Telephony market predictions from Clay Shirky
Fri, 17 Jan 2003 22:57:59 -0800
I've recently become oddly interested in the telecom industry and what
personal digital empowerment will do to it. I still don't understand much
but I like reading about it.
To understand what's going to happen to the telephone companies this year
thanks to WiFi (otherwise known as 802.11b) and Voice over IP (VoIP) you
only need to know one story: ZapMail.
The story goes like this. In 1984, flush from the success of their overnight
delivery business, Federal Express announced a new service called ZapMail,
which guaranteed document delivery in 2 hours. They built this service not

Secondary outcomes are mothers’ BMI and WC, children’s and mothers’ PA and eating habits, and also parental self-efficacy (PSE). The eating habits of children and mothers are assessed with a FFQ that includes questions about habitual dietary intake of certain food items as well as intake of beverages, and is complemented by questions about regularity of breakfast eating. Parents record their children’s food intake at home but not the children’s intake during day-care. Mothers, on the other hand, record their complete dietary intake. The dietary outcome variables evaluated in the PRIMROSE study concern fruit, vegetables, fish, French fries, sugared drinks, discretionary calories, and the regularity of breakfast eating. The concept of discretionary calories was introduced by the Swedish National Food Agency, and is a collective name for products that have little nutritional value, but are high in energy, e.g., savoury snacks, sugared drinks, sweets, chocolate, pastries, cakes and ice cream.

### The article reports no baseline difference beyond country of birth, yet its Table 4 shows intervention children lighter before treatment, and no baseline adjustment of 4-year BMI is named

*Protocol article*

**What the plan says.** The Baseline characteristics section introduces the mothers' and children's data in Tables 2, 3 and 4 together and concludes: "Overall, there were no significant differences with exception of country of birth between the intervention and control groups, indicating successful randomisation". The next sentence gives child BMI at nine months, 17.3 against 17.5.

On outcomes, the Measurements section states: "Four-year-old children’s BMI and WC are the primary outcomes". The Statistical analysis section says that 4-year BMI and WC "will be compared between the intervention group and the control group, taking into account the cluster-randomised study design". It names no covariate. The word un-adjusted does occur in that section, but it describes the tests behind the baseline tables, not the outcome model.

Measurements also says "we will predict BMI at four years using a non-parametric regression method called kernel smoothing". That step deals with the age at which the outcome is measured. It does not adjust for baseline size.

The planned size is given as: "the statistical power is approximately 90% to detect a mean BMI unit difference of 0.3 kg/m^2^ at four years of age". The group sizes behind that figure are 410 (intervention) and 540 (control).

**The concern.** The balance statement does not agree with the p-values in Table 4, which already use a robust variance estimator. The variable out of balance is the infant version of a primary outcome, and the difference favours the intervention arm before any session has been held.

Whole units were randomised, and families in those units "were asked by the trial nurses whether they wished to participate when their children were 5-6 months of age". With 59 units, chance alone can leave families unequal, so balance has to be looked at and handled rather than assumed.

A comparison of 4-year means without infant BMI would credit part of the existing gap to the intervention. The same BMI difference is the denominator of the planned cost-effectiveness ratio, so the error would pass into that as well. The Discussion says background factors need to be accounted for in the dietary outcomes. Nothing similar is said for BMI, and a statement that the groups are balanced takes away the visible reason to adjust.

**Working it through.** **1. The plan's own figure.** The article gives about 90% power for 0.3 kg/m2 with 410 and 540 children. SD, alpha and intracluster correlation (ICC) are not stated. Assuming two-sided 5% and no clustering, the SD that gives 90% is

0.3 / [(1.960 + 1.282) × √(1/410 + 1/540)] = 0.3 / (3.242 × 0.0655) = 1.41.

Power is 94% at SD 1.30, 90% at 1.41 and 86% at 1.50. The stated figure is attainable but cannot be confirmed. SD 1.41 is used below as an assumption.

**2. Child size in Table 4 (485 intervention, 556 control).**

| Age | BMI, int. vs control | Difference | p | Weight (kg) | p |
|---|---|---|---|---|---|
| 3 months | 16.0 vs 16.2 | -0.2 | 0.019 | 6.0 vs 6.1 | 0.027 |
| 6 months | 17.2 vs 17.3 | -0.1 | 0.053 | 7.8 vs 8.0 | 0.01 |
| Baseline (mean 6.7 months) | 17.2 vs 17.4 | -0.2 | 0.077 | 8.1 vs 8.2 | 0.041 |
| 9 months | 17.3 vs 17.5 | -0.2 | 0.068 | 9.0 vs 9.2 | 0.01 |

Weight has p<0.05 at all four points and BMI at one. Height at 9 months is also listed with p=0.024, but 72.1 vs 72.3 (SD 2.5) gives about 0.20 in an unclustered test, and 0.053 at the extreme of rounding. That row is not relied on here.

by replacing their planes with rockets, but with fax machines.
This was CEO Fred Smith's next big idea after the original delivery
business. Putting a fax machine in every FedEx office would radically
reconfigure the center of their network, thus slashing costs: toner would
replace jet fuel, bike messenger's hourly rates would replace pilot's
salaries, and so on. With a much less expensive network, FedEx could attract
customers with a discount on regular delivery rates, but with the
dramatically lower costs, profit margins would be huge compared to actually
moving packages point to point. Lower prices, higher margins, and to top it
all off, the customer would get their documents in 2 hours instead of 24.
What's not to love?
Abject failure was not to love, as it turned out. Two years and hundreds of
millions of dollars later, FedEx pulled the plug on ZapMail, allowing it to
vanish without a trace. And the story of ZapMail's collapse holds a crucial
lesson for the telephone companies today.